Similar sound problems happened at Ron’s Barbican show in May, so there’s clearly a problem with these large London venues as I’ve never experienced this before at Ron gigs.

  3. Phil says:

    Thanks for reading and for commenting Chris. Sorry for any offence caused by the ‘idiot’ bit, it was a throwaway line. I just feel that in those kind of settings which are for many people, not just a few, the e.g. sound balance will never be the same for everyone – and whilst you guys may’ve been put off by the loud bass/drum (I didn’t notice anything from where I was sitting), I was similarly put off by the shouting out! And it’s not impossible to imagine that Ron was too.

    Anyhow – cheers.

  4. Chris says:

    Ok, Phil, but…While you – or even Ron and the band – might have been put off for a few moments or even a minute or two, many were distracted for much of the 90 minutes or so of the entire gig.

    I know zero about such technology, but a friend in my small group last night reckons it’s a relatively straightforward thing to sort out, ie by moving a dial or something.

    Sorry, but it’s not good enough to expect anyone who’s paid for a show to have to resign themselves to sub-standard sound.

    Perhaps try putting yourself in others’ shoes and see where it leads?

    • Phil says:

      This is a classic ethical dilemma! Should we place a higher premium on the intense feelings of a small number of people (I’m absolutely not doubting that, for you guys, this matter was a real pain), or the more moderate feelings of a greater number?

      Your ‘others’ shoes’ point gets right to the heart of it: what I think I object to most strongly about shouting out and thereby disrupting the gig for a larger number of people – albeit not in such a severe way – is that your group (or any group, for that matter) did not (and of course could not, practically) check that you were speaking on behalf of a majority of the rest of the audience. The shouting out was a minority act. And anyway surely the intended outcome could’ve been achieved by walking up to the sound desk and having a quiet word with the technician?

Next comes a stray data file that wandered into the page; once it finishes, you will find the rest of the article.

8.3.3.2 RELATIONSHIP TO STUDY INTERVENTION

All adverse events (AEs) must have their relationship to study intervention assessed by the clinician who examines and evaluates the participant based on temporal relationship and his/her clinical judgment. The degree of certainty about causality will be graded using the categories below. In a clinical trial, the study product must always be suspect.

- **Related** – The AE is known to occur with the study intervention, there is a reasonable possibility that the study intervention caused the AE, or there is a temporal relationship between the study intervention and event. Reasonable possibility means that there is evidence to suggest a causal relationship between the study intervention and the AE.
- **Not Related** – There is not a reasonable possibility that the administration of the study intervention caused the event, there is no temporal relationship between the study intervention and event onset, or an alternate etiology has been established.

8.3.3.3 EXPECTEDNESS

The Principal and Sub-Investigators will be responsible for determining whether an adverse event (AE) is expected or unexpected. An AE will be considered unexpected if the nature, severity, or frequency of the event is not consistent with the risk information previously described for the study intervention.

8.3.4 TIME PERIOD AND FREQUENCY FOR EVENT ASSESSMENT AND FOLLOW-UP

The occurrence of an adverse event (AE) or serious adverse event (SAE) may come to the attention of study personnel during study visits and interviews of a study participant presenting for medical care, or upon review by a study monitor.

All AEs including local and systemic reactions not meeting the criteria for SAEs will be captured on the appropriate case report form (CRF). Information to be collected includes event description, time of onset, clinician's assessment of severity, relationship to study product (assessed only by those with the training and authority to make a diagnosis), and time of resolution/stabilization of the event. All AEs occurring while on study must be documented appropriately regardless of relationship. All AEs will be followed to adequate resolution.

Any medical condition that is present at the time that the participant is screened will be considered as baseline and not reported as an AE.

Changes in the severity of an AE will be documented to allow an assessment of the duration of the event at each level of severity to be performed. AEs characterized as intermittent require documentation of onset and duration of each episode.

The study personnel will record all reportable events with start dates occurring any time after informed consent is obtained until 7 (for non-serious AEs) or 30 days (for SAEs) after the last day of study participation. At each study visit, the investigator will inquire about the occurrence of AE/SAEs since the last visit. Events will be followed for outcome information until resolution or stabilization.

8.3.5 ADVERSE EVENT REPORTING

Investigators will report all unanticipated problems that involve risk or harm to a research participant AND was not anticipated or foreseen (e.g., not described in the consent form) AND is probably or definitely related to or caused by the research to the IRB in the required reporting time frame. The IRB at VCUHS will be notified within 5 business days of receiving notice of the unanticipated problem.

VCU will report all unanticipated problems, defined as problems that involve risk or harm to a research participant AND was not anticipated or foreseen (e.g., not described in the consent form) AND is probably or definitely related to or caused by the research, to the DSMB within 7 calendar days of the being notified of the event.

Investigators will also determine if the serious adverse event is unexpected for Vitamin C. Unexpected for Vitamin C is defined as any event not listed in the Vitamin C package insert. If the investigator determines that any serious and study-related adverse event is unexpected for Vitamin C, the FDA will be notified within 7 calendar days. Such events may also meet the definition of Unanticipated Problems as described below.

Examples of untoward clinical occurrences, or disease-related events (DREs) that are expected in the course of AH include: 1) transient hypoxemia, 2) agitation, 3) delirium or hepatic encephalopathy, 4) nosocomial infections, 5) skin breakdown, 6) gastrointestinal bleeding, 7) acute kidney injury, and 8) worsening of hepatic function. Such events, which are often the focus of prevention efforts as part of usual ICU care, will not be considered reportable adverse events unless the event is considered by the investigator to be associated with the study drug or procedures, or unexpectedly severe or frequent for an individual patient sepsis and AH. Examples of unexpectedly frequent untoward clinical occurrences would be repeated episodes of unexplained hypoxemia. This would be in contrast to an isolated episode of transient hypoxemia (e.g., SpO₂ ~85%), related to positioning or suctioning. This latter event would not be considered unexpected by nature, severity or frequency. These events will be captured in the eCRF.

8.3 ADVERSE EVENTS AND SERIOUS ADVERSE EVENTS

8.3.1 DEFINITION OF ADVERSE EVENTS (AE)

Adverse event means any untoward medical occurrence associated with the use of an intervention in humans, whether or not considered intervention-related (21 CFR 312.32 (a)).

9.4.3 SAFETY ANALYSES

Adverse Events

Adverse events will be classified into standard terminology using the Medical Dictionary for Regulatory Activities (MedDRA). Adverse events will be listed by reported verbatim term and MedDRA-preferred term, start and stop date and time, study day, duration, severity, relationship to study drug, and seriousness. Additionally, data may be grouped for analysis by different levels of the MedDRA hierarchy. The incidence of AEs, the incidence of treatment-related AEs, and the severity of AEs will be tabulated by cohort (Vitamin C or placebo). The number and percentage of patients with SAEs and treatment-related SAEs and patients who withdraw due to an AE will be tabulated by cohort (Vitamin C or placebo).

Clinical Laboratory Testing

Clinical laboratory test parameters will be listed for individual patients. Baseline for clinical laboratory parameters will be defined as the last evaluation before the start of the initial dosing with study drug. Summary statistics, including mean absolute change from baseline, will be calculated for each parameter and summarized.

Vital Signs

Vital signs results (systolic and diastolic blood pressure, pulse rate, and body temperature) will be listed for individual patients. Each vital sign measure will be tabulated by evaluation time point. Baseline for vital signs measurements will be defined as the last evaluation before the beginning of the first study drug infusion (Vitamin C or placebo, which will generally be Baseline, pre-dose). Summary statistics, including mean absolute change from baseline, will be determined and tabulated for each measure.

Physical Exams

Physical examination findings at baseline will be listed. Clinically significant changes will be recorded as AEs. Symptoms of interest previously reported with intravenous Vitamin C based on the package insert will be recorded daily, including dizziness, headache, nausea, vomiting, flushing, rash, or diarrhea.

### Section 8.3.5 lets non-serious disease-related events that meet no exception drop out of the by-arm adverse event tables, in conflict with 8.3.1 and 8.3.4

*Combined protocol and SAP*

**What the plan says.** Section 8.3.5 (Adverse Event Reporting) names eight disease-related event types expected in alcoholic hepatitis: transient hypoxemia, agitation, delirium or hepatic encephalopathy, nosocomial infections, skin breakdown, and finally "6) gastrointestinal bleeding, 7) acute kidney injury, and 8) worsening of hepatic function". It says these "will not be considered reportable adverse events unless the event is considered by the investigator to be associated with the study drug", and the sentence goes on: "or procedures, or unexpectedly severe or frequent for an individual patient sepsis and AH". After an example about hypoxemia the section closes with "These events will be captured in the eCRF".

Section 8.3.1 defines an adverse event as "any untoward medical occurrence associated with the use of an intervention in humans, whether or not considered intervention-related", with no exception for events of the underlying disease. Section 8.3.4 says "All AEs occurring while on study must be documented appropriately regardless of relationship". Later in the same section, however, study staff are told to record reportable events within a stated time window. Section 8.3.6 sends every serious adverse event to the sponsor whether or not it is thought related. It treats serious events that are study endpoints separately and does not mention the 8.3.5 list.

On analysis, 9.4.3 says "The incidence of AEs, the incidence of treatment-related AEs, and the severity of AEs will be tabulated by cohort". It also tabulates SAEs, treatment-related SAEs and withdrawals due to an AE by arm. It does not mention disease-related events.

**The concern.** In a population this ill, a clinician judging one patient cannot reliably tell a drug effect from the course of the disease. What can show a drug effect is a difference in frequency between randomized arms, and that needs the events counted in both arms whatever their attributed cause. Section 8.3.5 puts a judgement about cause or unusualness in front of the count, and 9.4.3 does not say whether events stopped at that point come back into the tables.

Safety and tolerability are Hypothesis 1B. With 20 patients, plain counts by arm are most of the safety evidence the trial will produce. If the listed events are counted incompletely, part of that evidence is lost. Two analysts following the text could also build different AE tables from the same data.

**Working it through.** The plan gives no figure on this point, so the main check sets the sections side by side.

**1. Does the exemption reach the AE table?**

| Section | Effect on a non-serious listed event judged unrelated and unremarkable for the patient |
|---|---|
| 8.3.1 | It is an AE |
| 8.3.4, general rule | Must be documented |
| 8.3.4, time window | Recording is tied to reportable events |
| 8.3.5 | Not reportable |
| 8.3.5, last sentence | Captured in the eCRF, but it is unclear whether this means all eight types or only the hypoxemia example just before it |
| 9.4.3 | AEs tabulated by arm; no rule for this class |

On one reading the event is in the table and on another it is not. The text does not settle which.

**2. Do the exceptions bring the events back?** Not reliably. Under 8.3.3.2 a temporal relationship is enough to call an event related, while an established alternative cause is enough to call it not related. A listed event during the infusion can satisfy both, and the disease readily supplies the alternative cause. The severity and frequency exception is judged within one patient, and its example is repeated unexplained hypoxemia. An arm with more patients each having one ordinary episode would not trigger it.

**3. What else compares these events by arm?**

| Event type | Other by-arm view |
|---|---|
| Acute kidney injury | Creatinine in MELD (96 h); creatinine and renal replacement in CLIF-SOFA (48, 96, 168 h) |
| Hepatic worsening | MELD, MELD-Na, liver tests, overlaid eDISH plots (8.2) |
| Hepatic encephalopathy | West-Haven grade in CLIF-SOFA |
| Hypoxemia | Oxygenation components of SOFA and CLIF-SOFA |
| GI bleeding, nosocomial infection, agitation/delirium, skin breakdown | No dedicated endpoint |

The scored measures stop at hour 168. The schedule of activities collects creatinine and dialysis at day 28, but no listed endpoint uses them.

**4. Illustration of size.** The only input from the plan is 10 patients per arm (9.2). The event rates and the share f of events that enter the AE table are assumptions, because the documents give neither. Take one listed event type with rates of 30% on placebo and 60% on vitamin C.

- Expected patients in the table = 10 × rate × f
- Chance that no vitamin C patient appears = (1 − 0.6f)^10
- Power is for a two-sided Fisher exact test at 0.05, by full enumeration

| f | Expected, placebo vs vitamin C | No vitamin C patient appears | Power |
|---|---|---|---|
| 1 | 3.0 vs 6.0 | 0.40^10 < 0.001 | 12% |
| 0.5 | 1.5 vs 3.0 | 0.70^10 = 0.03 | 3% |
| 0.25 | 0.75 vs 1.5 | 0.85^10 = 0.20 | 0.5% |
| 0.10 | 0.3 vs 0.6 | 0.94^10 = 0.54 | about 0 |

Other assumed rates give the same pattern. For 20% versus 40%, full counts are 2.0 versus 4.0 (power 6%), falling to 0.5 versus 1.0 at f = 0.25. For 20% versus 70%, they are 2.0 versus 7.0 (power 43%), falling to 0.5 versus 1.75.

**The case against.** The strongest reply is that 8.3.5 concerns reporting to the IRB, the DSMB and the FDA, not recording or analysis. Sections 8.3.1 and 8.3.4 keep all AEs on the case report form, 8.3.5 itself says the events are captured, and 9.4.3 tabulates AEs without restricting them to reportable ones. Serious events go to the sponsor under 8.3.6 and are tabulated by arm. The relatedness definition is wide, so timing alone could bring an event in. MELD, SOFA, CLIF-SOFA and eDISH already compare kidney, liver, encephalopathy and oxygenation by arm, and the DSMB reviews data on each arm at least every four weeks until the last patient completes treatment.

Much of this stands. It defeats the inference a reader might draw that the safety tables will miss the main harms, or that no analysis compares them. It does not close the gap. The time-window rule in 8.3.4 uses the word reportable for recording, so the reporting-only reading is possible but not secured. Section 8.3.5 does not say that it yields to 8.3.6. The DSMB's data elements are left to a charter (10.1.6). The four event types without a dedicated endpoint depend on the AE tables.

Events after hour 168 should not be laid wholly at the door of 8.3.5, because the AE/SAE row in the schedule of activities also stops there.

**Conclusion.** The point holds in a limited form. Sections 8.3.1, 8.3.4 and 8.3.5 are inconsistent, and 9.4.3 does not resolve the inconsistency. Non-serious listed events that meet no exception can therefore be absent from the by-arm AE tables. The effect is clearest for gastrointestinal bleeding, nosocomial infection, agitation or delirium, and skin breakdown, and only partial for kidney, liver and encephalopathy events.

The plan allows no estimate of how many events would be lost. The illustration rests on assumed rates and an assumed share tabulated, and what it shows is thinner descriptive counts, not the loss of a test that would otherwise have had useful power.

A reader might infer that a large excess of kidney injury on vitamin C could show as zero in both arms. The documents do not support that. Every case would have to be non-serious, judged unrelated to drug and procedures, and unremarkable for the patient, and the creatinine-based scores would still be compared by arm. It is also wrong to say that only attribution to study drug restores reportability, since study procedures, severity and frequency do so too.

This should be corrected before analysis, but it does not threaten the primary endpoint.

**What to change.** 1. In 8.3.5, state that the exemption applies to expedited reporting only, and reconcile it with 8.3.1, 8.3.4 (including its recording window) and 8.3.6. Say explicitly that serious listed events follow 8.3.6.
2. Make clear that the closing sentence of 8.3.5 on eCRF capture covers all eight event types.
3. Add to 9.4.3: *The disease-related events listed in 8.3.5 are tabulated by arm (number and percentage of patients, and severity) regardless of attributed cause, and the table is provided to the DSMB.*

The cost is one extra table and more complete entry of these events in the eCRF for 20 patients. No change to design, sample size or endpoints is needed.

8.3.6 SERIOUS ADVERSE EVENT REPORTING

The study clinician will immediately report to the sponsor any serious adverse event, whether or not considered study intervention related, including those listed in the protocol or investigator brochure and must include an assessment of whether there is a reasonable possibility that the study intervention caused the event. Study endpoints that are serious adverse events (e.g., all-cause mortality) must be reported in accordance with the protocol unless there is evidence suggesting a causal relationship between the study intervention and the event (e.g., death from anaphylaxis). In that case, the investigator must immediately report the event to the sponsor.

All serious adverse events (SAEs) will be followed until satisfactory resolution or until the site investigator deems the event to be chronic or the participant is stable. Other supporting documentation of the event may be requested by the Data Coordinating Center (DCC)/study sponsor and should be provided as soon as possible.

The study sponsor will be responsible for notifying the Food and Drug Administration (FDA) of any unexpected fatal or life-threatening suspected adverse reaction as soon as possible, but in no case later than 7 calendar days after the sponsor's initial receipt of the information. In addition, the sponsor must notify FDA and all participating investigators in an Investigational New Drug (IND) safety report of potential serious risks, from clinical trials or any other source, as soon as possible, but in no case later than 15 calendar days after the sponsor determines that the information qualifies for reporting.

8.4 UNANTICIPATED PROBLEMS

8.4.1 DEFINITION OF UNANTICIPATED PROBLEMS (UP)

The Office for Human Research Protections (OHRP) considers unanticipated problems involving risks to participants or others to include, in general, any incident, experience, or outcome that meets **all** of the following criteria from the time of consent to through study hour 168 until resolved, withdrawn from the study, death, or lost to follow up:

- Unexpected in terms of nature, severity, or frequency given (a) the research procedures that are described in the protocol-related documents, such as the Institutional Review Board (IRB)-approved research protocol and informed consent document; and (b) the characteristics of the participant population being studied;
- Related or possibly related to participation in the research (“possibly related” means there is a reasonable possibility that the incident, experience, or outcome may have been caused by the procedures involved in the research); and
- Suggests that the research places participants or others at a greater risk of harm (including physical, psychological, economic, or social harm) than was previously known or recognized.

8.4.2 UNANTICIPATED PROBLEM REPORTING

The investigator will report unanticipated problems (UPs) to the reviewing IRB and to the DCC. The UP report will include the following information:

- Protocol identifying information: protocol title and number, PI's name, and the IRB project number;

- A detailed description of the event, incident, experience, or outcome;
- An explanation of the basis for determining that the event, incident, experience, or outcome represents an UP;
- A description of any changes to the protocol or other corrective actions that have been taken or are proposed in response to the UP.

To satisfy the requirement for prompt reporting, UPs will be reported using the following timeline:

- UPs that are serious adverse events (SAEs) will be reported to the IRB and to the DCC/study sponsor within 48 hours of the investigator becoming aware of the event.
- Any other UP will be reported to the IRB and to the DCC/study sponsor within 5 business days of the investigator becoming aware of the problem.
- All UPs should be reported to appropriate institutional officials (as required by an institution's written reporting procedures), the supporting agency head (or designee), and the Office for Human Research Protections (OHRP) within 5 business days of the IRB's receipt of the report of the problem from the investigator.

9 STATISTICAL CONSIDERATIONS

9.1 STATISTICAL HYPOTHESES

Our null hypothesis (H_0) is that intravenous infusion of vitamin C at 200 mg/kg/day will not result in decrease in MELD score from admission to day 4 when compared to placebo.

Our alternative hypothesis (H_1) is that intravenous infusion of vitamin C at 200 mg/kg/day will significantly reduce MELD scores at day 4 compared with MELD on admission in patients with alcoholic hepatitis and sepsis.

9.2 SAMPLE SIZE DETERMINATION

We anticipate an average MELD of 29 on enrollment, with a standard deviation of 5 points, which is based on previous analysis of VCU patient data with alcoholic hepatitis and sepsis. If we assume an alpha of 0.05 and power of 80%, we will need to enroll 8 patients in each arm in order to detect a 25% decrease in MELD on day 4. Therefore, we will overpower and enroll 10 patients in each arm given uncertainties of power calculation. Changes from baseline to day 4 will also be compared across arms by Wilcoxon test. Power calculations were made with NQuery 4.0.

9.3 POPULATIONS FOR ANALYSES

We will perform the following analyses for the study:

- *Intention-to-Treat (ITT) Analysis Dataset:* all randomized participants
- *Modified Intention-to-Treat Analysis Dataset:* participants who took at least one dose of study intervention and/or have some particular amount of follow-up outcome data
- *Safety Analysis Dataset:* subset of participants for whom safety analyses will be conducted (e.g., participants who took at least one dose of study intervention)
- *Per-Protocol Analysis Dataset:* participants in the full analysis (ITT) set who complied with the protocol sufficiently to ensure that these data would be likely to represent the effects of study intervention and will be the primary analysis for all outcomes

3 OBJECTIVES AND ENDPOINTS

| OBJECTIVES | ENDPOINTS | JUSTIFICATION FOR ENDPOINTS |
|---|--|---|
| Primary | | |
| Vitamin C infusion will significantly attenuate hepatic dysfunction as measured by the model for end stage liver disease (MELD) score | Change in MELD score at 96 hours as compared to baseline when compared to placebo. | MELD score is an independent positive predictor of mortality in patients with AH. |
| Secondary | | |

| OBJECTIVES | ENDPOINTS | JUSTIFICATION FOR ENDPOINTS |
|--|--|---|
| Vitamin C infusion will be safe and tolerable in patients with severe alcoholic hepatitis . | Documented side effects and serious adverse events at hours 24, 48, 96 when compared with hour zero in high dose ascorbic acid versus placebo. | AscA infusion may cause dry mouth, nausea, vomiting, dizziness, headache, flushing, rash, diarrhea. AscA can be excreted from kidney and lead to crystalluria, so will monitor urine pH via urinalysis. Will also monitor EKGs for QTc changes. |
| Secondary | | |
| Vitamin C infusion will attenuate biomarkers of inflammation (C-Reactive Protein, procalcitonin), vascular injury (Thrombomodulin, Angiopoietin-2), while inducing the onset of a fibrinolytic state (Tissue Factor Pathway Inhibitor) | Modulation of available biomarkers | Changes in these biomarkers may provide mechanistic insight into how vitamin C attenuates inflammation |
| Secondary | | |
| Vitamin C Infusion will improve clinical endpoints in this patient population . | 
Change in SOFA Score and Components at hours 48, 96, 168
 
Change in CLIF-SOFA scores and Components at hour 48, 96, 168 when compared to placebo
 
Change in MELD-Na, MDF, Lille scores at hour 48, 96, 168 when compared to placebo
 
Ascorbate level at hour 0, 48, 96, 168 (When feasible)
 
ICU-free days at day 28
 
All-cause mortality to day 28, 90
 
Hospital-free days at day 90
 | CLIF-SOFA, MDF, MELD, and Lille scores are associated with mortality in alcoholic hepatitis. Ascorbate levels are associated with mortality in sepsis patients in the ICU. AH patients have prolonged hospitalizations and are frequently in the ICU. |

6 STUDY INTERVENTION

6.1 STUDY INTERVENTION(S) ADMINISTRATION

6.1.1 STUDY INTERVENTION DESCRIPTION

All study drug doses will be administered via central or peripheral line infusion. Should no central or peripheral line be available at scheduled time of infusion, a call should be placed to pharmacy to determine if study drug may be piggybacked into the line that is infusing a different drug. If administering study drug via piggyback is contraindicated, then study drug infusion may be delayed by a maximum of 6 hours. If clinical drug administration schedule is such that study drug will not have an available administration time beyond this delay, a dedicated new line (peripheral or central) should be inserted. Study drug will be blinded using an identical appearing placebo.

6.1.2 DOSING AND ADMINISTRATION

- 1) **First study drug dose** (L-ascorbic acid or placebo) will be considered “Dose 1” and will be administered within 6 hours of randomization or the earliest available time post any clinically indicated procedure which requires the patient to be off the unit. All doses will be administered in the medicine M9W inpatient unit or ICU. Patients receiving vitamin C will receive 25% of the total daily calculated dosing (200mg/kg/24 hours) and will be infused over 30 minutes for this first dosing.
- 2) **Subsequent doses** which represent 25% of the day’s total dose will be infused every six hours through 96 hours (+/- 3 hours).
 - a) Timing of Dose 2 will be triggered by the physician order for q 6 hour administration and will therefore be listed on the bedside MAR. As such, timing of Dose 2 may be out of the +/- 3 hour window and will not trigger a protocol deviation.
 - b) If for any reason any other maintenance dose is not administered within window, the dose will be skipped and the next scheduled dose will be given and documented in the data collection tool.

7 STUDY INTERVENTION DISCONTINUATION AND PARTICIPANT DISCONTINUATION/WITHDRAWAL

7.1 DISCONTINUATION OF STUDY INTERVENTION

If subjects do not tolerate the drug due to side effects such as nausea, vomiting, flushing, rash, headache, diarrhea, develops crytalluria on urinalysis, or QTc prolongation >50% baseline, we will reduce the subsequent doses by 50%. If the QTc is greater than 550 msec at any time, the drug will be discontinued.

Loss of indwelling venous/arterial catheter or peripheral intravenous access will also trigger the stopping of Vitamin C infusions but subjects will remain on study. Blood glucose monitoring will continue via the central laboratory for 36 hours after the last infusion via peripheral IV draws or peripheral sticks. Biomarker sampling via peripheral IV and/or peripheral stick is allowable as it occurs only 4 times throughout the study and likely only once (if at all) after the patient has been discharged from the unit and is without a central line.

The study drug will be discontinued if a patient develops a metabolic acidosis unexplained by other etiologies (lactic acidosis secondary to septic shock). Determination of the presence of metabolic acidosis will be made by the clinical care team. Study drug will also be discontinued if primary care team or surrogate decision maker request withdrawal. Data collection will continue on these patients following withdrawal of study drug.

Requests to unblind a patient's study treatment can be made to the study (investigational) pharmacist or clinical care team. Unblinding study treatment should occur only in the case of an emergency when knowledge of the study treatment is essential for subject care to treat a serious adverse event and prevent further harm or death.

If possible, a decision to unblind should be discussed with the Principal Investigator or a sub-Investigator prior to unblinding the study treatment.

Anyhow, I’m genuinely sorry for you and your friends that your enjoyment of the gig was impaired – I’m just lucky mine wasn’t in the same way. And however much we may disagree on gig-going protocol, sounds like we agree on one thing at least, a love for RS…

  5. Chris says:

    Phil, are you saying that your and others’ enjoyment of the music would have been likely to have been impaired if the bass volumes had been modified to not become such a nuisance to myself and quite a few others? (Surely not, you’re referring only to the ‘disruption’ of the show, aren’t you?).

    Neither I nor my three friends had any idea where the controlling sound technicians were based and frankly it never crossed my mind to even complain to anyone as these things are a total mystery to me and I just tend to accept them as ‘given’, ie impossible to change. Besides, I’m just not the type to shout out! That’s why I was so surprised when someone (not in my group, btw, and a fair way behind the front few rows) shouted to complain.

    But I repeat, I see nothing at all wrong with this and neither would I have if I had been in your situation. After all, it only lasted a very short time, it’s not as if people went on and on about it – not that ‘disruptive’, surely?

    So you’re stressing it was a minority interfering with the pleasure and well-being of the majority cuts no ice with me, I’m afraid, in fact it reminds me of the famous statement by De Tocqueville in the 1840’s, about the limitations of democracy: “the tyranny of the majority”!

    Anyway, it seems last night’s Leamington gig had no such problems, thankfully – perhaps it’s a question of size of venue, height of hall etc. as we also had sound balance problems at the Barbican. Can you imagine how frustrating this has been, to look forward to such grand occasions, buy the most expensive tickets – and be disappointed to get a sub-standard sound?

    Although someone at Ron’s site, a fan who used to run a recording studio and do location shoots, has said today that such issues are par for the course in certain places, due to bass notes being of very long wavelengths.

    In which case, I still say, turn the blasted volume down – or at least warn people that they’ll face an impaired experience if they choose to sit in certain areas.